Texas Governor Rick Perry has signed a series of bills that place significant limits on the way that photo enforcement will operate in Texas.
The first bill, which is effective immediately, prohibits municipalities from using speed cameras. Despite this ban, the Texas Department of Transportation is planning on installing its own speed cameras on federally funded highways.
A common challenge to the speed cameras is that they need to be calibrated regularly in order to be accurate.
The second will require municipalities to use warning signs 100 feet in front of any intersection using a ticket camera. However, Texas is doing away with those cameras by September 1, 2009 anyway, so the sign program will be short lived.
Advocates of the red light cameras point to the increased number of tickets written or the increased revenue from the cameras. New York City, for instance, earns as much as $720 million annually from their stoplight cameras.
But many jurisdictions, including the District of Columbia have found that the red light cameras do little to prevent accidents and some, like Virginia have found that the cameras actually increase the number of rear end accidents by almost 140%. Similarly, North Carolina found that rear end collisions increased at intersections with red light cameras at a rate of 10%.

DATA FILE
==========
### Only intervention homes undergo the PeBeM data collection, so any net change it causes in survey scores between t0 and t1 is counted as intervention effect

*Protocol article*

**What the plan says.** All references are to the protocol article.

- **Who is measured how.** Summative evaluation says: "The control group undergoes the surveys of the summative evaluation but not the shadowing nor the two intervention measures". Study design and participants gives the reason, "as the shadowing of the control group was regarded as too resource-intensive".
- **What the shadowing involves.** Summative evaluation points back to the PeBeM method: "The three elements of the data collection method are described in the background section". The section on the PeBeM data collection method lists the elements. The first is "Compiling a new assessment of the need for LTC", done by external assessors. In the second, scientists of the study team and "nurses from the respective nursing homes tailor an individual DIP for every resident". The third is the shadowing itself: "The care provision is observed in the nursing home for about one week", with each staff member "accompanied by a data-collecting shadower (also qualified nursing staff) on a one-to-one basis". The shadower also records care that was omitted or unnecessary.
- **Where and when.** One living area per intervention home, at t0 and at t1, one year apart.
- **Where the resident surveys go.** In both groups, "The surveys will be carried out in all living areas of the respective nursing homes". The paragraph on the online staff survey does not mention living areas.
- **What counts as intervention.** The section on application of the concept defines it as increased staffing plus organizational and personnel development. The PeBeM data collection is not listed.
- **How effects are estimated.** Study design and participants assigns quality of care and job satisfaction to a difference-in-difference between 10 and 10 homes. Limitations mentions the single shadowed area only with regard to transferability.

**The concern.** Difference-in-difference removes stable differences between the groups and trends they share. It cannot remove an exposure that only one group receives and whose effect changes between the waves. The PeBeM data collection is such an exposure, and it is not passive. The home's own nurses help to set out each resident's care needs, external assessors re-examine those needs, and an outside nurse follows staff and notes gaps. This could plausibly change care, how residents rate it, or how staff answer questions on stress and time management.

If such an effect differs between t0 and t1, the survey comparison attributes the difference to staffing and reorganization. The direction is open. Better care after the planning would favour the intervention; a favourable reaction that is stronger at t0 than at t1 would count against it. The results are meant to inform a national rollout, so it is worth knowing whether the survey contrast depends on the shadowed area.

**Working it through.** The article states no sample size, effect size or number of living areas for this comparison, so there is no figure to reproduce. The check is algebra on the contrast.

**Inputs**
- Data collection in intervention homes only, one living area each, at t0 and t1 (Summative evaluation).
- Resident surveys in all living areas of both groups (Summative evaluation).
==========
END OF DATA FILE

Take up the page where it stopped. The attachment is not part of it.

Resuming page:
However, it seems that the rear end problem can be counteracted by increasing the length of the yellow light by one second. A study done by the Texas Department of Transportation shows that when this happens, the rate of accidents drops by 35-40%, instead of increasing.
Rear end collisions occur when the car in front decelerates at a greater rate than the car following. Typically, these accidents cause whiplash in the driver and passengers of the car that gets hit, because the passenger’s heads snap back on impact. To avoid rear end collisions, a good rule of thumb is to stay one second behind the car in front of you per ever 10 mph of speed. So, if you’re traveling at 60 mph, you should stay about 6 seconds behind the car in front of you to allow for adequate braking room.